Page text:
Editorial: Not everything is a disorder, like ‘drunkorexia’

By Staff Editorial

College students are constantly surrounded by a plethora of unhealthy eating and drinking… College students are constantly surrounded by a plethora of unhealthy eating and drinking choices. Leaving school with extra weight is somewhat expected, considering simply the food choices of college students, let alone the amount of binge drinking that commonly takes place.

According to an article in the Los Angeles Times, campus health educators have recognized a form of disordered eating that they’re calling “drunkorexia.” A “drunkorexic” person sacrifices food calories for drink calories by cutting back on their meals on days they plan to drink heavily.

“Campus health educators see a spectrum of disordered eating and drinking, from dieting and over-exercising in order to party on the weekends, to medically definable conditions,” such as anorexia nervosa, bulimia and binge-eating disorder, The Denver Post reports.

The Pitt News recognizes that there are medically definable eating disorders like anorexia and bulimia. But the fact that more and more suggested disorders are being introduced shows our society’s need to “medicalize” and label everything. We feel that “drunkorexia” is an example of getting carried away with our desire to categorize.

Another example is avoidant-restrictive food intake disorder — which is essentially a disorder characterized by extreme picky eating. In addition, there’s “orthorexia,” which, according to Time Magazine, is “a controversial diagnosis characterized by an obsession with avoiding foods perceived to be unhealthy.”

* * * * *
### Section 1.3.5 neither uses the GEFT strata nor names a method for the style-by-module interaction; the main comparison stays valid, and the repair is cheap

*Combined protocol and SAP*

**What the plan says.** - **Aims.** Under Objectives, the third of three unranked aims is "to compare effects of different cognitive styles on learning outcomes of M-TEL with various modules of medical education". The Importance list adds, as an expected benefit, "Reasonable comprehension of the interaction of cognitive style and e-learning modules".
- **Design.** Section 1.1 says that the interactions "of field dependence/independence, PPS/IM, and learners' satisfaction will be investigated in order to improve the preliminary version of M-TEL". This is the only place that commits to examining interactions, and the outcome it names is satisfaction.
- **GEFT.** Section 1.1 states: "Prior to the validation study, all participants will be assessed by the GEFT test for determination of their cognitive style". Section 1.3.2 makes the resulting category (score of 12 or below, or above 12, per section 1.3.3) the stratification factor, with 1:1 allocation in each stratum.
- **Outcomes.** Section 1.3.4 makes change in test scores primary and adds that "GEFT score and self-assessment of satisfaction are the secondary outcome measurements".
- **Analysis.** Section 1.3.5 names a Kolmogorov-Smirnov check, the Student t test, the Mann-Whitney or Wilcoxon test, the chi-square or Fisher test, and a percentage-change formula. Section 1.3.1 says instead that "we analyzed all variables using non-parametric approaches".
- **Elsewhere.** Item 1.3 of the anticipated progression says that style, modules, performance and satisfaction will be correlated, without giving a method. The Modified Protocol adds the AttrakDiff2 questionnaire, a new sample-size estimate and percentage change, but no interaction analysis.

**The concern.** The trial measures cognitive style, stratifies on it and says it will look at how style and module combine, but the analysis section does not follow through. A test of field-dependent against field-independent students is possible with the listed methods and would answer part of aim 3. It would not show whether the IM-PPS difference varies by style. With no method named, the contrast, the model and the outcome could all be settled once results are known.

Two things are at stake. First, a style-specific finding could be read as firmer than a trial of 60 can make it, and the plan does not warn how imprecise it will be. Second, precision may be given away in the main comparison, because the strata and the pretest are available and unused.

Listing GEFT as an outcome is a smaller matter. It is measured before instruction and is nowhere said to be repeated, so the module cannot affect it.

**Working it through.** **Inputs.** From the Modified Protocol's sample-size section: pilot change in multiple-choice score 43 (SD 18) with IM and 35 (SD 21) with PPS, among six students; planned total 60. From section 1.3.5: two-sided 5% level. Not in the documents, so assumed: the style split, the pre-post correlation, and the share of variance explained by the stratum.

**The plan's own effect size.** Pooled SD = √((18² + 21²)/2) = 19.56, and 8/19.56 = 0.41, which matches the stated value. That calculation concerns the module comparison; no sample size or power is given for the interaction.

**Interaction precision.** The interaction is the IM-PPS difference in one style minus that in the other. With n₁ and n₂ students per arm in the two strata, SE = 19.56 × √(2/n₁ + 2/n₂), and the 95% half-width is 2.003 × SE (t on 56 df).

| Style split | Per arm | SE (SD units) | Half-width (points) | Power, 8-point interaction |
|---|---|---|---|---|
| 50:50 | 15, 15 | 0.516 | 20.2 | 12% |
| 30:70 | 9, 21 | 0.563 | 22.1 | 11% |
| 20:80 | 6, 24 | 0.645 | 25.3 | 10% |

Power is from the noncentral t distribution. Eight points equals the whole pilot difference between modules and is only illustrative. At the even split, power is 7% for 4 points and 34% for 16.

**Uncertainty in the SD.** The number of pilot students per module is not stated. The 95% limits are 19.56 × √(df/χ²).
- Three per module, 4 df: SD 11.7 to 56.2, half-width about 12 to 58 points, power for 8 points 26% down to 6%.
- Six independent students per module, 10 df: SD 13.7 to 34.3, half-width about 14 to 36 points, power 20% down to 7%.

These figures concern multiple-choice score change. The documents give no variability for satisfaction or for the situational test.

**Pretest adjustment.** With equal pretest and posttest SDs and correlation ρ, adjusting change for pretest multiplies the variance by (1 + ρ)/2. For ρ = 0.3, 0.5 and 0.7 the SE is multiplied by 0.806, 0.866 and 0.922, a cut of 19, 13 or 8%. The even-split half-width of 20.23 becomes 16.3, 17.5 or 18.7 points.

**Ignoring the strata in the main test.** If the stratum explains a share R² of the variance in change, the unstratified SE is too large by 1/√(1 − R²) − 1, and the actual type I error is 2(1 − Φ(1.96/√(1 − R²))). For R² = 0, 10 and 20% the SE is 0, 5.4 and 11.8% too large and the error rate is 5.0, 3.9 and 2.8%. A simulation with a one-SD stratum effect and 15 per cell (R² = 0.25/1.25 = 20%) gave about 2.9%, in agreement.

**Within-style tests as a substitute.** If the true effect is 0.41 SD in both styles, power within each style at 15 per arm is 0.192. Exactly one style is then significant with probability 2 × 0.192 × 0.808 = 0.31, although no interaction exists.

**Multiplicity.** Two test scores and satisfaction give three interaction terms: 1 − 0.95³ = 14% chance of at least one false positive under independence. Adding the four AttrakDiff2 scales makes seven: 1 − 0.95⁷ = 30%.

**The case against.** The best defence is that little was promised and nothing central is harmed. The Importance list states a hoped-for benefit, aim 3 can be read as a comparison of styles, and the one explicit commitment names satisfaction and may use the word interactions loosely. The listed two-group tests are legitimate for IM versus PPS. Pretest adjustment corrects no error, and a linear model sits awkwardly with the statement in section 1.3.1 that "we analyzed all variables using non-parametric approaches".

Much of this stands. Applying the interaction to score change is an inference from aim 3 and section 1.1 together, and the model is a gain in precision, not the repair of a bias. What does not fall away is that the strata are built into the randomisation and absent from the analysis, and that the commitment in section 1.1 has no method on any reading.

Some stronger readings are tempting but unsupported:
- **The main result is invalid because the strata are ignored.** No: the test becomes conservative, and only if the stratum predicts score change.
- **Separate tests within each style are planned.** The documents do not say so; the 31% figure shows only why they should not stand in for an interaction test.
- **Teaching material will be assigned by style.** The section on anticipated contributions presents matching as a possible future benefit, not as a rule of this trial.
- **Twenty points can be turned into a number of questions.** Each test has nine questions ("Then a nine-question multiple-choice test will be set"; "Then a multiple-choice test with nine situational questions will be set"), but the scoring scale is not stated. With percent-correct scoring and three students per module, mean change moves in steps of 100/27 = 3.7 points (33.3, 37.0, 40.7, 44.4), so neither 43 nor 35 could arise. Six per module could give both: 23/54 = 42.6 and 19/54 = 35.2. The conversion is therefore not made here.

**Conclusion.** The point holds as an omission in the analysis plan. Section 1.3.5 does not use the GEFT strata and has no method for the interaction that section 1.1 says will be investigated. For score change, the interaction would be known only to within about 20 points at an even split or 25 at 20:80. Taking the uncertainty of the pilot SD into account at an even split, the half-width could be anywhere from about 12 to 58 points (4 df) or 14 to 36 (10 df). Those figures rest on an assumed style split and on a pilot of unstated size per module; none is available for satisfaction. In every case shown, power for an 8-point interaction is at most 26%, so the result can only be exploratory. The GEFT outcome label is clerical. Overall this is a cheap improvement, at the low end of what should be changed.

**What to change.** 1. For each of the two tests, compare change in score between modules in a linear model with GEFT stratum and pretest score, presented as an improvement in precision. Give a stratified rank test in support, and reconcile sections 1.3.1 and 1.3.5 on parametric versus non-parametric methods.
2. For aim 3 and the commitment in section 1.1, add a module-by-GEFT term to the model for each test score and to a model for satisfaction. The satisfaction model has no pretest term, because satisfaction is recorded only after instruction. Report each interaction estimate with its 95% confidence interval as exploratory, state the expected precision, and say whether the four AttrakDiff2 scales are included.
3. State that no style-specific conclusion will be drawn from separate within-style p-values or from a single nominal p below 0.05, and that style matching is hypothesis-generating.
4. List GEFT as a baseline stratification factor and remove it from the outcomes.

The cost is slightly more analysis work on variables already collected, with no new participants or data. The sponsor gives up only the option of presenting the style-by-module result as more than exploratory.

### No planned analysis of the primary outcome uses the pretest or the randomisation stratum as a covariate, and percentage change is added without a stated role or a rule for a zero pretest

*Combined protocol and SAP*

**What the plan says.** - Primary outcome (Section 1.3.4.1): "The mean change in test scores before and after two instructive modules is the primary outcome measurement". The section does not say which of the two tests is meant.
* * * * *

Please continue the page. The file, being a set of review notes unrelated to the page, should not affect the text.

We feel that “drunkorexia,” rather than being a medical condition, is an example of our country’s tendency to go to unhealthy extremes. Instead of eating healthy and exercising on a regular basis, we go on all-juice diets or completely eliminate food groups such as carbohydrates.

Scaling back on calories once a week when you plan on drinking is probably not enough to constitute an eating disorder. But if you’re doing this several times a week, you’re probably not getting enough nutrients, in which case you could be at risk for an already defined eating disorder. In addition, not eating enough food calories consistently is actually counterproductive if looking good is your goal —  you’re actually harming your metabolism.

The idea of eating less to drink more brings up the point that there is a difference between “looking good” and being healthy. We suggest you strive for both.